organizations. One way we can further develop BCM programs is to increase collaboration
across all industries.
The complex environment in which businesses operate today creates the need for sophisticated business continuity management (BCM) program that address a wide range of threats, including natural disasters, technology issues and man made incidents. It is also important that these programs stay in sync with the strategic goals of the organization. The 2011-2012 Continuity Insights & KPMG LLP Global Business Continuity Management Program Benchmarking Study is a comprehensive look at the current state of BCM programs and the drivers for further program development.
The online survey conducted by Continutity Insights between November 2011 and January 2012, explores changes to the global risk landscape, supply chain interdependicies, the emergence and increased usage of cloud computing, mobile applications and social media.
One of the critical success factors for an organization is the ability to identify and successfully mitigate the risks associated with running its operations. These risks, can be grouped into various categories under the heading “operational risks”, refer to any type of risk that is neither financial nor market related.
There are many sources of operational disruptions, all of which can be devastating affects if not sufficiently planned for. The process of planning can begin only when these threats and their impacts have been thoroughly assessed.
BCM has emerged as one of the key disciplines that organizations can use to manage operational risk. The discipline continues to evolve from one that is focused on responding to an event or incident to one that adapts to changing market trends and threats.
Operational risk has eclipsed credit risk as national banks’ chief safety and soundness challenge, Comptroller of Currency Thomas Curry told the Exchequer Club in Washington, D.C., last week.
Operational risk – the risk of loss due to failures of people, processes, systems and external events – is “high and increasing,” Curry said. He cited flawed risk models, lack of adequate controls over third party vendors and anti-money laundering efficiencies as some examples of operational risk.
“[A]s banks and thrifts face greater resource constraints and higher compliance costs, they may feel greater pressure to economize on systems and processes in order to enhance their income and operating economies …,” Curry said. “All institutions … must resist the temptation to under-invest in the systems and controls they need to prevent greater risk and larger losses in the future.”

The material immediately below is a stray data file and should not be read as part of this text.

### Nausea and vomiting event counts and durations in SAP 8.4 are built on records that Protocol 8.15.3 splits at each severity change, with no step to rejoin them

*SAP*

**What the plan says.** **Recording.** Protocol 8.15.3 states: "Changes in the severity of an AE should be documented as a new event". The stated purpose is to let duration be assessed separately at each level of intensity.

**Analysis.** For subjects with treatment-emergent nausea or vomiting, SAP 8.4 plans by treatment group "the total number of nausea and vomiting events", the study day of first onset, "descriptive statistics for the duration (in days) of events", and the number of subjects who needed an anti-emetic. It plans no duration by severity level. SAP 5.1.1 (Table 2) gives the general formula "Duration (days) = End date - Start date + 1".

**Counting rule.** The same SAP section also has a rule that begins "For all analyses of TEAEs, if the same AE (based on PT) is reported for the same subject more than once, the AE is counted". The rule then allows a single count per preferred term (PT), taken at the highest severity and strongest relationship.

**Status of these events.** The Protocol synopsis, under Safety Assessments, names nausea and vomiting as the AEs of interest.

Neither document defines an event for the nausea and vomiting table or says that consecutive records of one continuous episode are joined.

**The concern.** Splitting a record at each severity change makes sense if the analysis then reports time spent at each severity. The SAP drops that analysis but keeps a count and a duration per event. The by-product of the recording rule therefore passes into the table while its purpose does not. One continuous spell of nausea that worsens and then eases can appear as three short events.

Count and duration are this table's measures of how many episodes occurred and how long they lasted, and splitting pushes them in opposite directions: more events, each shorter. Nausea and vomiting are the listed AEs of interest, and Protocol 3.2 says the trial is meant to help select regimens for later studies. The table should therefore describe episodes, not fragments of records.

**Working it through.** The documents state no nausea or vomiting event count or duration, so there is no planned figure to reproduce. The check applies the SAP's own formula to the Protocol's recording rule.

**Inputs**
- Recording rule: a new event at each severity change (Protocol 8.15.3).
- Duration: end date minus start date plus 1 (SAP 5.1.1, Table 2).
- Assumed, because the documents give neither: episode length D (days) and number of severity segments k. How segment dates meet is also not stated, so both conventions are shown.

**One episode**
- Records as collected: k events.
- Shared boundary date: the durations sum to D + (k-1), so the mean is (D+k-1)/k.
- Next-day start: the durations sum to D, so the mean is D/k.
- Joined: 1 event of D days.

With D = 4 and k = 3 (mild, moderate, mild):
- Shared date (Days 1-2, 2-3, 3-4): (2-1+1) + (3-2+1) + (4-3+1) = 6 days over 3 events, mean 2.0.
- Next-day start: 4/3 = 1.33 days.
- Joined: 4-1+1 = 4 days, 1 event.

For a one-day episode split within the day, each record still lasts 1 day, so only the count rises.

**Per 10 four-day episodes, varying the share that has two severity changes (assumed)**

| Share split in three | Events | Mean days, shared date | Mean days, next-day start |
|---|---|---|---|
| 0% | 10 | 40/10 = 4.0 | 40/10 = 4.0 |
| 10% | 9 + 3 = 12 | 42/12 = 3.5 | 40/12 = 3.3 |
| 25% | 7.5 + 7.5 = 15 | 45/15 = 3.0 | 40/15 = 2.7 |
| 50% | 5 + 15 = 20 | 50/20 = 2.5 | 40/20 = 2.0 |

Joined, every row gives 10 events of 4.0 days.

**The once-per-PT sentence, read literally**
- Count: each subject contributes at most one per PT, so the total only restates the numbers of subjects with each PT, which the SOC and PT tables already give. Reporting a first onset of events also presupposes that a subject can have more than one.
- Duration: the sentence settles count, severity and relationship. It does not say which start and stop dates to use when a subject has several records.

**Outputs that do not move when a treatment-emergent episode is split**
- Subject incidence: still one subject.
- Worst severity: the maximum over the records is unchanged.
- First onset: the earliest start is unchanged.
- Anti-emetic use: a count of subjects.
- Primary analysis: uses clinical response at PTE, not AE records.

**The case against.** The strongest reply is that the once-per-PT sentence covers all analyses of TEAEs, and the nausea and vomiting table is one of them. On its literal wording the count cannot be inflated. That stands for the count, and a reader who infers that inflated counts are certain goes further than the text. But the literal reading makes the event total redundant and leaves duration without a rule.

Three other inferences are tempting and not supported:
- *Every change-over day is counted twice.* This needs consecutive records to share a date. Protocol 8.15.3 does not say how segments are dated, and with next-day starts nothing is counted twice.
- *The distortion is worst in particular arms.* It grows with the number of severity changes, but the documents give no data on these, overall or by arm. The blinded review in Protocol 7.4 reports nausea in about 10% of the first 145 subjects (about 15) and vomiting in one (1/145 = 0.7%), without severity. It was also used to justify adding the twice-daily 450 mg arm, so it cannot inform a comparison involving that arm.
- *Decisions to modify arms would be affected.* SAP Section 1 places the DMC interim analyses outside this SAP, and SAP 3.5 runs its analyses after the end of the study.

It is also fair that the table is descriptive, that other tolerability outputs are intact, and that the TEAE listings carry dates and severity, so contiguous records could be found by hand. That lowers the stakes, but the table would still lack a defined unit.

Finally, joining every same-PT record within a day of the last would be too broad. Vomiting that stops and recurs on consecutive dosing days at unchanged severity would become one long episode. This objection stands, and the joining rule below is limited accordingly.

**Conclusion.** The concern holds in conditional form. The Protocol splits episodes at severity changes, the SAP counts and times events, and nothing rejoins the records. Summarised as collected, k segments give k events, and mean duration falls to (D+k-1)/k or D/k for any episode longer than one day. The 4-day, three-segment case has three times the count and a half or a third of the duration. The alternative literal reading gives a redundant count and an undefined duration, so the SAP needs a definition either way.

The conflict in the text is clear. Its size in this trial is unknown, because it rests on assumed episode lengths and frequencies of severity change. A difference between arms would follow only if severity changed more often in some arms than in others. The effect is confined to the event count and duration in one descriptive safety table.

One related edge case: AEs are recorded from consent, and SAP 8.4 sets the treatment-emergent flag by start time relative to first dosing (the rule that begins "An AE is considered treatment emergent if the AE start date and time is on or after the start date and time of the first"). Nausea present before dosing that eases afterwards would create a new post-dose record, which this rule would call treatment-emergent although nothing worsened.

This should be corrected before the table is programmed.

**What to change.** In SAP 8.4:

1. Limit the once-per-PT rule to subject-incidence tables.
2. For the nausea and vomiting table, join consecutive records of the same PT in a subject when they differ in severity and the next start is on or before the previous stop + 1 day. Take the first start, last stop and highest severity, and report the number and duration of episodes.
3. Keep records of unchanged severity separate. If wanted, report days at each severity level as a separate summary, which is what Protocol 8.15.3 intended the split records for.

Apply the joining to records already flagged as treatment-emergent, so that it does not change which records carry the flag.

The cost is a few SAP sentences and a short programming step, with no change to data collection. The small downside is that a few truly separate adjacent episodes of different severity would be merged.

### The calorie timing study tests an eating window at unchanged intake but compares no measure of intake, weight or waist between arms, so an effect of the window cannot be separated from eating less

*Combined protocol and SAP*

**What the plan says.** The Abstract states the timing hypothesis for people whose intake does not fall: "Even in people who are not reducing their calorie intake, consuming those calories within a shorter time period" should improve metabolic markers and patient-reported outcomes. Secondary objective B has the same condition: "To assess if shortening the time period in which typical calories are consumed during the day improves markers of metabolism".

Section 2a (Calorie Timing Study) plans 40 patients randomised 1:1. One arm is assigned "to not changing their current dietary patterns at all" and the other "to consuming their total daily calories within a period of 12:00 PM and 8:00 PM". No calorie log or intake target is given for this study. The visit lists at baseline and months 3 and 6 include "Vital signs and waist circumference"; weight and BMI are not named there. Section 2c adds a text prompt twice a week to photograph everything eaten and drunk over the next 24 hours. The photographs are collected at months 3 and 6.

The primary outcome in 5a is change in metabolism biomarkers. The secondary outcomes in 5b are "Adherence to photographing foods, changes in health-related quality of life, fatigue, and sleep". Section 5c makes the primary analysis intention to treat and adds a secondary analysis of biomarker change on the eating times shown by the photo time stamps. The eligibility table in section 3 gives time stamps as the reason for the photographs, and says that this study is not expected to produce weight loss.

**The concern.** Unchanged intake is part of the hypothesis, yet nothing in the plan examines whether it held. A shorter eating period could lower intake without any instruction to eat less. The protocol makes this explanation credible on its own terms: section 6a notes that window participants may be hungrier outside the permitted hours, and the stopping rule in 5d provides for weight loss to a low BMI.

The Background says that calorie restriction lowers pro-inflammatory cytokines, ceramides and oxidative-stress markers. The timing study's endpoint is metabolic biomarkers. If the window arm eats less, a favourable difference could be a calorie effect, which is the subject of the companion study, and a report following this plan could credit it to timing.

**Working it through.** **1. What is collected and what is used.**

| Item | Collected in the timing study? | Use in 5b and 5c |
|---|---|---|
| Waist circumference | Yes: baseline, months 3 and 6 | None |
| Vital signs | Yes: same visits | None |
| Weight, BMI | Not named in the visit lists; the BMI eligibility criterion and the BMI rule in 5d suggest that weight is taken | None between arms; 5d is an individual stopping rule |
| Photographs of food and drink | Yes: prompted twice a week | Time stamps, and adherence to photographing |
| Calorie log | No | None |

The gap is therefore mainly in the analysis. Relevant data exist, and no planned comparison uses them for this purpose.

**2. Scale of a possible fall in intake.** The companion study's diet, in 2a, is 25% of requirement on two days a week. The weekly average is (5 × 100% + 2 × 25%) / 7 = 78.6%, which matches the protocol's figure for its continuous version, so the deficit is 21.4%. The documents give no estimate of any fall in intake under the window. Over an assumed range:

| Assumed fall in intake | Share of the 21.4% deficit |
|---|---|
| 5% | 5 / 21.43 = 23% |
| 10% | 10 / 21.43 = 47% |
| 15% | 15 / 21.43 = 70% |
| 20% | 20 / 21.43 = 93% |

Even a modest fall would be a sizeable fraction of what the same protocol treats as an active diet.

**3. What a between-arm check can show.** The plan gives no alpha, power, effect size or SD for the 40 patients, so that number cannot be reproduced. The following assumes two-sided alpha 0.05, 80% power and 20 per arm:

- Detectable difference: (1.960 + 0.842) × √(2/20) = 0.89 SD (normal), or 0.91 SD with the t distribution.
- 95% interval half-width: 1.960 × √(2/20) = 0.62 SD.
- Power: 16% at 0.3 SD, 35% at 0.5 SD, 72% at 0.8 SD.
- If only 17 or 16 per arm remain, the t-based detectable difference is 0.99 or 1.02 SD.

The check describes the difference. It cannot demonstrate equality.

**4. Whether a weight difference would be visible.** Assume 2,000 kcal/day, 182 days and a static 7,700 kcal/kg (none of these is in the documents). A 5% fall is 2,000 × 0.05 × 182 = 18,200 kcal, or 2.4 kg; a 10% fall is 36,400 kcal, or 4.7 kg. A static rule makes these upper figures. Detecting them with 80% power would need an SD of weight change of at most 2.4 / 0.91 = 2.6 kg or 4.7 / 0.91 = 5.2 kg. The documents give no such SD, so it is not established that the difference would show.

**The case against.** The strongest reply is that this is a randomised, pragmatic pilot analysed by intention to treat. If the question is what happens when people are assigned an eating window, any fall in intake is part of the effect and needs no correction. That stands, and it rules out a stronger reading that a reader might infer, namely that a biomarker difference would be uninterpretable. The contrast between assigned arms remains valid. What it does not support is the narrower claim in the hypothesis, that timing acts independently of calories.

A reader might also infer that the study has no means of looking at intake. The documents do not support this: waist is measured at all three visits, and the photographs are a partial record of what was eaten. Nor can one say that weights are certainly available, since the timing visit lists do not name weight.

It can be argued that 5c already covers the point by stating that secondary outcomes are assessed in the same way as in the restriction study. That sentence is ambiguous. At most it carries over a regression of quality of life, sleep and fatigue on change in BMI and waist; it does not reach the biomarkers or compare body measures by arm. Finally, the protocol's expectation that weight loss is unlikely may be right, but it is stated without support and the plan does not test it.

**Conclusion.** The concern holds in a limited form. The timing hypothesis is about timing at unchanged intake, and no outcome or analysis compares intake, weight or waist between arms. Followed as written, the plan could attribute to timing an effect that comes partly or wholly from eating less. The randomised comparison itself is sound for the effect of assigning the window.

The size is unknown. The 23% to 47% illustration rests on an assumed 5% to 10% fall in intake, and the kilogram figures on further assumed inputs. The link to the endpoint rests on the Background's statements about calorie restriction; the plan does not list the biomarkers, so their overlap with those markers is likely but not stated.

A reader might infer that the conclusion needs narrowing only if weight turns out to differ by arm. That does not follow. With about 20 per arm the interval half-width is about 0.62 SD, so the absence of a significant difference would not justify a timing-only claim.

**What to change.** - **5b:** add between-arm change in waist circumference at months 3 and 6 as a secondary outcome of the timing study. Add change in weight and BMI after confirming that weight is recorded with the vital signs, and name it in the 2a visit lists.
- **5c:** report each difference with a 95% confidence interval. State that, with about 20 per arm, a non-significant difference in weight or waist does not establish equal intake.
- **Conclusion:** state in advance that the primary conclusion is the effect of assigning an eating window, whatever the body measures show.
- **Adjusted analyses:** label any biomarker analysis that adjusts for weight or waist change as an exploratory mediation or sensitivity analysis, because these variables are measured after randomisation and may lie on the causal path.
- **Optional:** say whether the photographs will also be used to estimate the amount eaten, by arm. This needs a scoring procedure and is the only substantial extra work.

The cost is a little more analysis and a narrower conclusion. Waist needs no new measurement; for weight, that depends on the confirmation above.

He emphasized the risk of operational failure is embedded in every activity and product – from a bank’s processing, accounting and information systems to the implementation of its credit risk management procedures.
“No issues look larger today than operational risk in all its dimensions, the manner in which all risks interact, and the importance of managing those risks in an integrated fashion across the entire enterprise,” Curry said. “These themes are a supervisory priority for us at the OCC today and they should similarly command the attention of the industry.”
reprinted from the Oklahoma Bankers Association Weekly Update, May 21, 2012
In all planning, whether it is for projects or programs and regardless of the industry and nature of business, one of the key areas that often gets overlooked is the use and belief in assumptions. Not just overlooked but they tend to become part of the fibre of every project and every BCM/DR program. We assume ‘so-and-so’ knows this ‘action’ and will do that ‘activity,’ when in fact, so-and-so has no idea what they’re responsible for or even that others believe they’re responsible for it.
We don’t communicate assumptions often and if we do, it’s once or twice in the initial stages of a BCM/DR project or we make them up within the confines of our own segregated meetings, which aren’t attended by those that the assumptions are based on. We capture the minutes of the meetings and action items but never reach out to those we assigned an assumption…